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The unedited full-text of the 1906 Jewish Encyclopedia
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Julius H. Greenstone,

Rabbi, Philadelphia, Pa.

Contributions:
PESAḲ – Aramaic word used metaphorically of a (discussion cut short, and employed in rabbinical literature chiefly to denote a decision or decree made without reference to any discussion, and delivered either orally or in writing (B. B....
PHYLACTERIES – Legal View: Phylactery-Bag.(In the British Museum.)The laws governing the wearing of phylacteries were derived by the Rabbis from four Biblical passages (Deut. vi. 8, xi. 18; Ex. xiii. 9, 16). While these passages were...
POLICE LAWS – Laws regulating intercourse among citizens, and embracing the care and preservation of the public peace, health, safety, morality, and welfare. The prevention of crime is the main object of the police laws, although there are...
POLYGAMY – The fact or condition of having more than one wife or husband at a time; usually, the practise of having a plurality of wives. While there is no evidence of a polyandrous state in primitive Jewish society, polygamy seems to have...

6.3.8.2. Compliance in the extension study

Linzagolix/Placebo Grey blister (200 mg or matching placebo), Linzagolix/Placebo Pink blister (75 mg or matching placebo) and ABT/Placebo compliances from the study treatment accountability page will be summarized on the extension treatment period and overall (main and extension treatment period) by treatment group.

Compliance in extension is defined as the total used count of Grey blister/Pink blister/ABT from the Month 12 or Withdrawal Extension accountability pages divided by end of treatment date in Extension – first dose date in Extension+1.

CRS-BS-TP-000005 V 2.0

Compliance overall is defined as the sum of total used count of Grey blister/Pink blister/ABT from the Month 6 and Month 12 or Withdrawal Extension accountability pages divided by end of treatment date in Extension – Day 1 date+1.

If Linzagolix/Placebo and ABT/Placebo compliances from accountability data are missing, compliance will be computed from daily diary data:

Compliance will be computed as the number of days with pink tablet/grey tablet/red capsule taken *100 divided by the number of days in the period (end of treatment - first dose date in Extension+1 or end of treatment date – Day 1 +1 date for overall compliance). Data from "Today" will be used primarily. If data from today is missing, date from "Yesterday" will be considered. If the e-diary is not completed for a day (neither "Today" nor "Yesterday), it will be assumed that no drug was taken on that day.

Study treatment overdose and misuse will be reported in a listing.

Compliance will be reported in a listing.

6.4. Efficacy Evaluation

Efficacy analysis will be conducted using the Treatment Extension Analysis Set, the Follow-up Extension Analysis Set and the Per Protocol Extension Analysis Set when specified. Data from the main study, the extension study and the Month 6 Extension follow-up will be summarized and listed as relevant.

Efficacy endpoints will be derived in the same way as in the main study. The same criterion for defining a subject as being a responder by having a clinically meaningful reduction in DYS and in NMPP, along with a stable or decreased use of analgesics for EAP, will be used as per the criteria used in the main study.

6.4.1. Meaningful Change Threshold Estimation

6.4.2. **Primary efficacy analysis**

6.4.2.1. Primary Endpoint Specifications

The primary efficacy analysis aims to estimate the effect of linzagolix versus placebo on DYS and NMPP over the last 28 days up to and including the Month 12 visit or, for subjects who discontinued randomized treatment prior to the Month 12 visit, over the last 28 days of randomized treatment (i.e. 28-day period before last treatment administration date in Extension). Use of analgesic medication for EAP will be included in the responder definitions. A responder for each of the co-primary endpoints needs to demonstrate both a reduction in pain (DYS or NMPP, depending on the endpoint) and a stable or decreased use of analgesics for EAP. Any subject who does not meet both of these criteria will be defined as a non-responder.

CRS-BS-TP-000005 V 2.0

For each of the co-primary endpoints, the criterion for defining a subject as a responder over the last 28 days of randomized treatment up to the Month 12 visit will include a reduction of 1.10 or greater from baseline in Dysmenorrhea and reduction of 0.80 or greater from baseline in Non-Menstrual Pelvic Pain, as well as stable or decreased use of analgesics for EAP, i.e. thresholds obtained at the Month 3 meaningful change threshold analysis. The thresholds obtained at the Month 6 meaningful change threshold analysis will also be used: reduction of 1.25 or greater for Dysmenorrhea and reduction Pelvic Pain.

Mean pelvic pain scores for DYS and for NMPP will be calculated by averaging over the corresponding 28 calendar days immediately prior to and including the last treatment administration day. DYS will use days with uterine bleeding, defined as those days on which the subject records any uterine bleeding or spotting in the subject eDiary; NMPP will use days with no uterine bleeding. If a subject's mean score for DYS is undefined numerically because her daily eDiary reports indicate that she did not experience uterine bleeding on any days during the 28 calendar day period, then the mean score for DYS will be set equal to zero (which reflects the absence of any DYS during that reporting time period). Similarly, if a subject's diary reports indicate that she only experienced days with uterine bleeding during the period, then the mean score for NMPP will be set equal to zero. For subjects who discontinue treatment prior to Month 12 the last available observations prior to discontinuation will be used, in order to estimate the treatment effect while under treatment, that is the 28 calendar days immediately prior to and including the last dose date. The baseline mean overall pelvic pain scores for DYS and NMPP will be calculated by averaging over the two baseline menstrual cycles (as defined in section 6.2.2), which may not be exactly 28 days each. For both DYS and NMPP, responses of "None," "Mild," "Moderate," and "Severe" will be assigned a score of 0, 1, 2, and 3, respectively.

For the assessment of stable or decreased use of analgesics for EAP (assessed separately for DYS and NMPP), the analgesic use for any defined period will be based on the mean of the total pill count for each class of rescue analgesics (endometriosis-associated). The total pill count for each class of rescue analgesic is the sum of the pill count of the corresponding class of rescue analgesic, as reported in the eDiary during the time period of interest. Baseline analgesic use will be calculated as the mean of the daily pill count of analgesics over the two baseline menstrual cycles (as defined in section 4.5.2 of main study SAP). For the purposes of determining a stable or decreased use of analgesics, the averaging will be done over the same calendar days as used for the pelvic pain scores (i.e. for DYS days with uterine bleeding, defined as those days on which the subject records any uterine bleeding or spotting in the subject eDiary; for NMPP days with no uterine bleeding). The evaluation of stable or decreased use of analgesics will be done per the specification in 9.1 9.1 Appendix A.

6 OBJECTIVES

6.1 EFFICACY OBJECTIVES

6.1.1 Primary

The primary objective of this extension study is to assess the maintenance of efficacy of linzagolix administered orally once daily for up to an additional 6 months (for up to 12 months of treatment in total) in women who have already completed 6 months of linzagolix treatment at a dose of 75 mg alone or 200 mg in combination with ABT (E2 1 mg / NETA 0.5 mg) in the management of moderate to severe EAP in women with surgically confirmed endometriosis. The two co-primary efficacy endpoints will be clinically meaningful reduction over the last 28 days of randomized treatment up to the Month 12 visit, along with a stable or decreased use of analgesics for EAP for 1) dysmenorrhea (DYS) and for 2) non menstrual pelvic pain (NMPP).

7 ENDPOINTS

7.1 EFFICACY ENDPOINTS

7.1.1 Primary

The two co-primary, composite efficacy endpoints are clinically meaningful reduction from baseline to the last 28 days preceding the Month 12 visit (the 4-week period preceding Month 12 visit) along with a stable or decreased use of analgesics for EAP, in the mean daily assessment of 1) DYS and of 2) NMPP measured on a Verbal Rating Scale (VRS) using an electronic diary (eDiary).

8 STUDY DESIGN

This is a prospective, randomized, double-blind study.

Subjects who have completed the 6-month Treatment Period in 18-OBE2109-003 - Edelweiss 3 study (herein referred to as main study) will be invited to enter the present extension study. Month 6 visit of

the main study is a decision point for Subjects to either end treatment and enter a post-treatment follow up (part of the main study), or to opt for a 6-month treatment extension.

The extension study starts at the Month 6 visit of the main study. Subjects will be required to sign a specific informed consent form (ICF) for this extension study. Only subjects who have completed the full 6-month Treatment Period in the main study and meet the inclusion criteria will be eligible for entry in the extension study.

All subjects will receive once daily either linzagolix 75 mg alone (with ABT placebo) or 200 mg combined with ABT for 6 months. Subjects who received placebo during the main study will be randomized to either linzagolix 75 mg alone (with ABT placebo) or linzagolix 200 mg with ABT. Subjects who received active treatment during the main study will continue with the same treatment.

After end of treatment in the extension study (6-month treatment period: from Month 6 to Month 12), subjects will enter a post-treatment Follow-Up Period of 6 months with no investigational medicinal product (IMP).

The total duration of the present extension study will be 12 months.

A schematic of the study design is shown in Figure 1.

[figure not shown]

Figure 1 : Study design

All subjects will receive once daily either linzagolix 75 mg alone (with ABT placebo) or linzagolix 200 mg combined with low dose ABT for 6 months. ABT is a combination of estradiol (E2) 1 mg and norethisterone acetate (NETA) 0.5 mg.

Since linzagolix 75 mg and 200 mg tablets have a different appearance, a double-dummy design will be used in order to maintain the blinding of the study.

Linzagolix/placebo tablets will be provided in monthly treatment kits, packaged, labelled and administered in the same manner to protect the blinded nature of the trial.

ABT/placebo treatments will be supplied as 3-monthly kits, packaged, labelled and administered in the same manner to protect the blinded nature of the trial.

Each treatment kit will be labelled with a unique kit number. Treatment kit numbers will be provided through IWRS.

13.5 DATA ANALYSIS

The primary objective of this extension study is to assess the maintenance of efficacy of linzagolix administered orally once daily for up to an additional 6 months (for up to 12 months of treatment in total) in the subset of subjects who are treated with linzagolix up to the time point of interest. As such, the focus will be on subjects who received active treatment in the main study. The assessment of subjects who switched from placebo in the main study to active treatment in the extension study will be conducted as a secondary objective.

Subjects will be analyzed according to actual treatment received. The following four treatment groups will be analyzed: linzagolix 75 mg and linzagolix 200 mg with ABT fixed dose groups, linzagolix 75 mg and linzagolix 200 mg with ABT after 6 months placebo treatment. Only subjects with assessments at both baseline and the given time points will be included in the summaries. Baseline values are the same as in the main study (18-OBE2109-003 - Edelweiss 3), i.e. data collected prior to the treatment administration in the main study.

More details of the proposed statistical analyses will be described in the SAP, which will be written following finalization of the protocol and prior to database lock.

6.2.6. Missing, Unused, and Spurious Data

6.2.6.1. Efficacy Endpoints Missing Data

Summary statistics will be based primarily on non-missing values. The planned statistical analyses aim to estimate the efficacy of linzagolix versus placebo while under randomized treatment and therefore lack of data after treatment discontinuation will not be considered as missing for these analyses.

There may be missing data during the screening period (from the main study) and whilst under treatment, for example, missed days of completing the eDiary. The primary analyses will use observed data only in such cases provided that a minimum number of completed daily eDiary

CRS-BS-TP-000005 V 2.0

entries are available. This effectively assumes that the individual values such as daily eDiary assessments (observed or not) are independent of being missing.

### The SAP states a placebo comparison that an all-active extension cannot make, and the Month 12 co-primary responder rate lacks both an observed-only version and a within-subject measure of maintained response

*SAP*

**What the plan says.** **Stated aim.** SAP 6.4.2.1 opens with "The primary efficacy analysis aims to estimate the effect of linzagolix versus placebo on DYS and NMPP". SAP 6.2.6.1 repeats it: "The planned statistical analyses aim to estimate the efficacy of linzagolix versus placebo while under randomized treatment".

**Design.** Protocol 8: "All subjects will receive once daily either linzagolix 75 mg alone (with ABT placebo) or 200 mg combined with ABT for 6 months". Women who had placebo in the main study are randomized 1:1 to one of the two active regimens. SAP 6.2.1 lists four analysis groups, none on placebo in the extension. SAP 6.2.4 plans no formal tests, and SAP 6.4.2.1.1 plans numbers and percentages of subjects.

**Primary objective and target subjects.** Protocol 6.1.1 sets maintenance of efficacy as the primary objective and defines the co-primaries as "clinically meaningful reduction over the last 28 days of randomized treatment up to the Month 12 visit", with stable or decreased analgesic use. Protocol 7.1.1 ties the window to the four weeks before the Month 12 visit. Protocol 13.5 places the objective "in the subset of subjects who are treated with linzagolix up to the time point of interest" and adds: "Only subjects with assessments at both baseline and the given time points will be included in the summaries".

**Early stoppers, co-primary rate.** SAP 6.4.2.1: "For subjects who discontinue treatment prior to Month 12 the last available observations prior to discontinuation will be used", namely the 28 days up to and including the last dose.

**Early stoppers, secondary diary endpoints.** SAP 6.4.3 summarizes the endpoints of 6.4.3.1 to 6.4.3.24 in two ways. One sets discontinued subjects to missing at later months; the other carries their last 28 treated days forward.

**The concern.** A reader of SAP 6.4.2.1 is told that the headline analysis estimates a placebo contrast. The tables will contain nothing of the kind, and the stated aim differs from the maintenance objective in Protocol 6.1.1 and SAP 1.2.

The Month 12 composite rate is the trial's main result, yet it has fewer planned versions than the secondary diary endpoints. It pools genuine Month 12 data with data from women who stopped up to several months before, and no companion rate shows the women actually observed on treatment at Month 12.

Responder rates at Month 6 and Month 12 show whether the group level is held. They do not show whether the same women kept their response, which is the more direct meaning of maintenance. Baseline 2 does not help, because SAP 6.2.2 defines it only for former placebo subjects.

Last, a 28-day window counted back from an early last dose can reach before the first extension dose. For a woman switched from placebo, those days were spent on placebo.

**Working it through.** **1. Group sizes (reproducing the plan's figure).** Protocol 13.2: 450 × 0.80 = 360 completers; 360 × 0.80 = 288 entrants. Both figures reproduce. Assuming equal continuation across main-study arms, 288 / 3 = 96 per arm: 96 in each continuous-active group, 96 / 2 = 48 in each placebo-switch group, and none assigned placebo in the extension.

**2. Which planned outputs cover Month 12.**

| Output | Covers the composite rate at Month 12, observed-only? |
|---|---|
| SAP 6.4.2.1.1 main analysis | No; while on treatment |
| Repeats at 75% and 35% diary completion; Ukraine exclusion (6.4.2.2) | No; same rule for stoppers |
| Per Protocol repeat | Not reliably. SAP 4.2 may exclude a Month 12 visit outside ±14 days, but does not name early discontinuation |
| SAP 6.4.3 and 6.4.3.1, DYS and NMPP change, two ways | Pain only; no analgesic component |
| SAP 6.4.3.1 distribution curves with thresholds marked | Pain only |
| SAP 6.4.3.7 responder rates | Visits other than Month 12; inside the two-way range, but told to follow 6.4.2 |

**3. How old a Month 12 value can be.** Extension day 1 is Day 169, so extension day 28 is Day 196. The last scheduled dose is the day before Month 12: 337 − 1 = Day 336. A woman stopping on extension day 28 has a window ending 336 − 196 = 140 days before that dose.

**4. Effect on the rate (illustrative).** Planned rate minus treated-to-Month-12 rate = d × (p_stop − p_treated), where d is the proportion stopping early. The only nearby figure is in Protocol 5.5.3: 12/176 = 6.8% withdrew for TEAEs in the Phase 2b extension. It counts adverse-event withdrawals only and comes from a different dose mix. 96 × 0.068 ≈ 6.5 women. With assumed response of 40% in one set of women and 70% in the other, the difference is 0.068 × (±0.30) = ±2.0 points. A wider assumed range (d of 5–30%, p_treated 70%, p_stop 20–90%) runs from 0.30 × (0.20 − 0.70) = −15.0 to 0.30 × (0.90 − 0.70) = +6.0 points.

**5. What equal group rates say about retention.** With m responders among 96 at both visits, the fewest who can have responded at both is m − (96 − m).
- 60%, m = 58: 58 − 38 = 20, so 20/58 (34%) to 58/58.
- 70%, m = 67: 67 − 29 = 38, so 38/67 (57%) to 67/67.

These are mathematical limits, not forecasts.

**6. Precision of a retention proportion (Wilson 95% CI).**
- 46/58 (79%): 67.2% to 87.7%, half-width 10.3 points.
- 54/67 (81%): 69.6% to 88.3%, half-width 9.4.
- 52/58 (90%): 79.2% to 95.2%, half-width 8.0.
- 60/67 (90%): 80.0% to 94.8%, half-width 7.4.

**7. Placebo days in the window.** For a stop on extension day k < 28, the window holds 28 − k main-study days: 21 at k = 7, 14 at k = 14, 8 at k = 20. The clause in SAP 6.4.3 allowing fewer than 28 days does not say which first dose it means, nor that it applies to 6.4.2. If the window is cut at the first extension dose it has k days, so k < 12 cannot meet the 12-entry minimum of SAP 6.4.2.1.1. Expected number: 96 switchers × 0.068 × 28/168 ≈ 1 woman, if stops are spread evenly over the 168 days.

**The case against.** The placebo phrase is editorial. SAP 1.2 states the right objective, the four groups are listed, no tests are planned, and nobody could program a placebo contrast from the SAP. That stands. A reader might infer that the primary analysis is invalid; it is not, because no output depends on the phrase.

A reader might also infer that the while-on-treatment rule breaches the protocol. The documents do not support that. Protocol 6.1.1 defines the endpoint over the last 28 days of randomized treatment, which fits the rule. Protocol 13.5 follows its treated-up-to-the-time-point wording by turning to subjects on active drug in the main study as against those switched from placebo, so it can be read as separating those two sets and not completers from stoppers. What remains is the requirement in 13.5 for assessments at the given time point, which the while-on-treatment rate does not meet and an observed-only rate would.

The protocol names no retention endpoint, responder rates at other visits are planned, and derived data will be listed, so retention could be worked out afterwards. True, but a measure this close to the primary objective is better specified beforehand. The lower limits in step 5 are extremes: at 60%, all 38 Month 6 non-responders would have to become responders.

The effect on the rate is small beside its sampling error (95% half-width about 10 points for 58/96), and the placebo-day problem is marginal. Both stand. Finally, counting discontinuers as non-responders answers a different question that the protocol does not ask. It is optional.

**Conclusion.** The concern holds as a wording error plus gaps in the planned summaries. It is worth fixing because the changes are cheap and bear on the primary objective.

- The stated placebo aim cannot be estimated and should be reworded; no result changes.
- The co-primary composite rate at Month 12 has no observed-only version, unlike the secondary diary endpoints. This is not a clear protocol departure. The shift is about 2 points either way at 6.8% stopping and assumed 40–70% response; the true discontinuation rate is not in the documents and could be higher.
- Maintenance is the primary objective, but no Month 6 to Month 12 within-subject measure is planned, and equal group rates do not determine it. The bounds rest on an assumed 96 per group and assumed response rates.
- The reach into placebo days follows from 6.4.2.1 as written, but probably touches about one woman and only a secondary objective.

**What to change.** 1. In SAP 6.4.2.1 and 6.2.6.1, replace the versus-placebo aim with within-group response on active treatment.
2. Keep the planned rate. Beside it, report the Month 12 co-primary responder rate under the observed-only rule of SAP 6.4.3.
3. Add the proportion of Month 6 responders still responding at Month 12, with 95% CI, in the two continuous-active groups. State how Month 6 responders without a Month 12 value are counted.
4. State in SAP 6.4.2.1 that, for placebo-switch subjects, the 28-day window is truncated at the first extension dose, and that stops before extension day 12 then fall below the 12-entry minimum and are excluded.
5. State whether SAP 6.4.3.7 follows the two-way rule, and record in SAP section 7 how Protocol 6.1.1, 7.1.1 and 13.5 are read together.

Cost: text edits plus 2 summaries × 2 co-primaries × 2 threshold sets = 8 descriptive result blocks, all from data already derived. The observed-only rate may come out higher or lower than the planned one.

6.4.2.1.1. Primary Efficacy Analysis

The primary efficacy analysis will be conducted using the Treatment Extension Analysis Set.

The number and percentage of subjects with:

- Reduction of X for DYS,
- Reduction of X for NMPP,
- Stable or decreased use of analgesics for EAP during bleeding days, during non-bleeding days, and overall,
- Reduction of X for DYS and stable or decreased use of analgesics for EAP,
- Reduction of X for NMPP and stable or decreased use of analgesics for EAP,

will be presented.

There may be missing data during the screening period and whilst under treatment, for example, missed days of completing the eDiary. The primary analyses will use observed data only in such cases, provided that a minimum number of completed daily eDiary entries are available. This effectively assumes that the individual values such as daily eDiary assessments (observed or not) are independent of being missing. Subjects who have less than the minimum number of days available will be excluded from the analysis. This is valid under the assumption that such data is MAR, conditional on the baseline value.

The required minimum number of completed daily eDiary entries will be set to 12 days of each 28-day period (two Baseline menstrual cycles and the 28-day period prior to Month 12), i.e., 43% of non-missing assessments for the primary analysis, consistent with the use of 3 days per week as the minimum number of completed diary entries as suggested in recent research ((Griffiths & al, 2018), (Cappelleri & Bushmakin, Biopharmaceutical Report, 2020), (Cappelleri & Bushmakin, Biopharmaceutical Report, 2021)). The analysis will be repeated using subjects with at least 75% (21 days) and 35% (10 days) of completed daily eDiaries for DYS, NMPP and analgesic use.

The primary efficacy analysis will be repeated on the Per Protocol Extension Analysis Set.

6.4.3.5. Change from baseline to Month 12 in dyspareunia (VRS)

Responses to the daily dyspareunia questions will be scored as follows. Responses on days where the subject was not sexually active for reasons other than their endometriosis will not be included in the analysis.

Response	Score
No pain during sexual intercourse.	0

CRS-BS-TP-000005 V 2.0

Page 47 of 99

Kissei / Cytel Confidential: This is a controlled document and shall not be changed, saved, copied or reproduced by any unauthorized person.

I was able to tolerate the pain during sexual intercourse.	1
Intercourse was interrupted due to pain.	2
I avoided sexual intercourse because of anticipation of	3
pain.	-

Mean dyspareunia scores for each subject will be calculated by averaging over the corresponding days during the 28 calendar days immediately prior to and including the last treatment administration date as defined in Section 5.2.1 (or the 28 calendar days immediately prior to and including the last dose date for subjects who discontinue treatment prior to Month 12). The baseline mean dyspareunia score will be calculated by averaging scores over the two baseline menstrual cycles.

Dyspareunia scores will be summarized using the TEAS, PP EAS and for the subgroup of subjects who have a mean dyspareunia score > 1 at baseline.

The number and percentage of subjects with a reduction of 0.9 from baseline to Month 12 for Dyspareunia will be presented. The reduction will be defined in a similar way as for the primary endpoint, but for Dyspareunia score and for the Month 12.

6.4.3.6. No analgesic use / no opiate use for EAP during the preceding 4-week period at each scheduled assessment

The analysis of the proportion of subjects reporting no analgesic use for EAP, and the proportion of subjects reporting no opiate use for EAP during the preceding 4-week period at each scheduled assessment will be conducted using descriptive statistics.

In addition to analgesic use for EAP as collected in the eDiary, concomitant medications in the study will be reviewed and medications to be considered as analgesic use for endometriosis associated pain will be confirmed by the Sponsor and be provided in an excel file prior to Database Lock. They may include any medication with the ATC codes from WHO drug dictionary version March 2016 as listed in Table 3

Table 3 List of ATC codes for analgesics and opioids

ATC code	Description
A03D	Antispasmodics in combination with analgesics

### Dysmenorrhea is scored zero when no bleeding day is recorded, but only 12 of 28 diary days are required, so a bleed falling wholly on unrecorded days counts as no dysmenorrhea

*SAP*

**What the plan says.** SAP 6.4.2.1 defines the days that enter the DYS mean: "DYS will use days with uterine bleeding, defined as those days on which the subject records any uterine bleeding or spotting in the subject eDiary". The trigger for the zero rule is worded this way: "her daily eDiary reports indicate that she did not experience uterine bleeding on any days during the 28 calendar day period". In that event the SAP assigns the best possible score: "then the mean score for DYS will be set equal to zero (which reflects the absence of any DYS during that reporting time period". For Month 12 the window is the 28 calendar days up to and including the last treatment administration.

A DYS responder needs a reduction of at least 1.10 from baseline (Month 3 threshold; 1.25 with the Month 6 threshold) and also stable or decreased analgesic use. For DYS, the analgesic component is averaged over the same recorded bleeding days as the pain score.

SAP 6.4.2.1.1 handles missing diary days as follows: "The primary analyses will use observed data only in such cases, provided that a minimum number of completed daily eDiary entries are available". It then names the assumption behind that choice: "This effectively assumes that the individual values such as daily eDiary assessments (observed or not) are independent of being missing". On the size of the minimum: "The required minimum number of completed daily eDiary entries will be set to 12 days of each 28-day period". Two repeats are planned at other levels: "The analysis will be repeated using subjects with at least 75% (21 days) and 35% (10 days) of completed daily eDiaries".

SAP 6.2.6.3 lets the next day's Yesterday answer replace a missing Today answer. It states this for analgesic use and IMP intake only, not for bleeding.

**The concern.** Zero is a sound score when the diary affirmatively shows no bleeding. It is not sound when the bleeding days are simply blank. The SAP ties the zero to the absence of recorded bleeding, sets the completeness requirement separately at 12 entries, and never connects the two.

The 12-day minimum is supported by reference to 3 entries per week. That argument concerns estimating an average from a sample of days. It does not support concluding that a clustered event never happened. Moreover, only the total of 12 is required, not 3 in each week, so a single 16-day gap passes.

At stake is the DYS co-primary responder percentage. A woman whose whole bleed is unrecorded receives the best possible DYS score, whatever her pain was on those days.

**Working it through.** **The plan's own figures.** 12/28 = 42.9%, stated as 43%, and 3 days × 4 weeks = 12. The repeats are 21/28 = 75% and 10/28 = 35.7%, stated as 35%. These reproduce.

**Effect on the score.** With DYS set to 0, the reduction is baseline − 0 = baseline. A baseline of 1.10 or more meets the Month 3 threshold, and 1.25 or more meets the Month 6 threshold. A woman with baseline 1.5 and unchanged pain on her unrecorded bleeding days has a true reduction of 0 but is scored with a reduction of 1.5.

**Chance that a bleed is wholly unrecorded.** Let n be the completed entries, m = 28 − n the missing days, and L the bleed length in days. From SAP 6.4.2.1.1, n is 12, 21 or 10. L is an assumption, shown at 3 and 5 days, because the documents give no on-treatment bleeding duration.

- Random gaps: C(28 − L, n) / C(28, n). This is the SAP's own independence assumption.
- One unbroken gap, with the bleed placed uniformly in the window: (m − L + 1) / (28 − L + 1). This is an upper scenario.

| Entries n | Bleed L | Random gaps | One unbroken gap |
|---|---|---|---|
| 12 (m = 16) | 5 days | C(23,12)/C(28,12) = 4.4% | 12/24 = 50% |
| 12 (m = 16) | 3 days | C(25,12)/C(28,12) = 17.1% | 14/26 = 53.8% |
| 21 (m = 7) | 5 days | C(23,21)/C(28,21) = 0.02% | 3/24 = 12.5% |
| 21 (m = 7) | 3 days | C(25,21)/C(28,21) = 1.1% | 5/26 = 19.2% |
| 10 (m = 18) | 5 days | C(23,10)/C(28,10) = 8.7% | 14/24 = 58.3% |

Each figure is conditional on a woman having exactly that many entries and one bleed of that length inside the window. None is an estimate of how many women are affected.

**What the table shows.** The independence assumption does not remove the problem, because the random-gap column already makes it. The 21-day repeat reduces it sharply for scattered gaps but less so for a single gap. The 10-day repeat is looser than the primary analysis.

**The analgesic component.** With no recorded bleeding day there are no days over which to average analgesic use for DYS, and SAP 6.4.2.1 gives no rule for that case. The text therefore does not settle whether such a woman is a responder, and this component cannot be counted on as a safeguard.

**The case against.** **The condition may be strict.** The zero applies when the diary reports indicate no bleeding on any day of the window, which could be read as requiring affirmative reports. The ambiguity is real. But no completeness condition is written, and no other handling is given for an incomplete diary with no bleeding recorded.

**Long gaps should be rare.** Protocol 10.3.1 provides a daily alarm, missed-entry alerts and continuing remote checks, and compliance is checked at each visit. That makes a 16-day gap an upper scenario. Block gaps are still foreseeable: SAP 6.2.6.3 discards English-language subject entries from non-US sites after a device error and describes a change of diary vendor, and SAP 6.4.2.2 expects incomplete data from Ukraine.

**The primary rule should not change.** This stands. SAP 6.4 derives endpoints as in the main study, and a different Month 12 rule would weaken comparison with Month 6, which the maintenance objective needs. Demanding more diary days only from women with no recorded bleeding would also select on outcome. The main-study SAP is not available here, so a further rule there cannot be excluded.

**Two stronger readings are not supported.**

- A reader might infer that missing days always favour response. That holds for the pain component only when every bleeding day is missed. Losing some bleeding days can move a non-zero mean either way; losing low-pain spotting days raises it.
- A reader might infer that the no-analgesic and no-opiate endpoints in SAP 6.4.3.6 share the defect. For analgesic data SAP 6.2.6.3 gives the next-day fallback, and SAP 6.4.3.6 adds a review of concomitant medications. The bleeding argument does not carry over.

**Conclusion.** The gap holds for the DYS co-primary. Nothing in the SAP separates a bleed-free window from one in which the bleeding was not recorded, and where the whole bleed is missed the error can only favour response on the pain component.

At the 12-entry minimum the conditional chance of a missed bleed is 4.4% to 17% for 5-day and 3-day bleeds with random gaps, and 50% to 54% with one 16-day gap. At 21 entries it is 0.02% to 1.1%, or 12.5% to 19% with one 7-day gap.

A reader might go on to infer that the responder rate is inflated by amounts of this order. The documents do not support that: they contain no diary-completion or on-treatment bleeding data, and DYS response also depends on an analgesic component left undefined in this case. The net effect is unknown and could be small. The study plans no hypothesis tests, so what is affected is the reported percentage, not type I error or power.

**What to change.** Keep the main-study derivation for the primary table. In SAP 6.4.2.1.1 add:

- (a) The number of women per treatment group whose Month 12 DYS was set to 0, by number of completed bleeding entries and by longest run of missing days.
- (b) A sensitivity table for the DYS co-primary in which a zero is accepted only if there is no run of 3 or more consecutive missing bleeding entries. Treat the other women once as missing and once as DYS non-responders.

PROSBUL – An abbreviated form of the Greek phrase πρὸς βουλῇ βουλευτῶν ("before the assembly of counselors"; comp. Schürer, "Hist. of the Jewish People," etc., Eng. ed., division ii., vol. i., p. 362, who favors the derivation from...
RANSOM – Captivity being considered a punishment worse than starvation or death (B. B. 8b, based on Jer. xv. 2), to ransom a Jewish captive was regarded by the Rabbis as one of the most important duties of a Jewish community; and such...
SABBATH – The seventh day of the week; the day of rest.—Biblical Data: On the completion of His creative work God blessed and hallowed the seventh day as the Sabbath (Gen. ii. 1-3). The Decalogue in Exodus (xx. 8) reverts to this fact as...
SHEḤIṬAH – Origin Traditional. The ritual slaughtering of animals. While the practise that prevailed among the nations of antiquity other than the Hebrews, of cutting off a limb from a living animal and eating it, is condemned in several...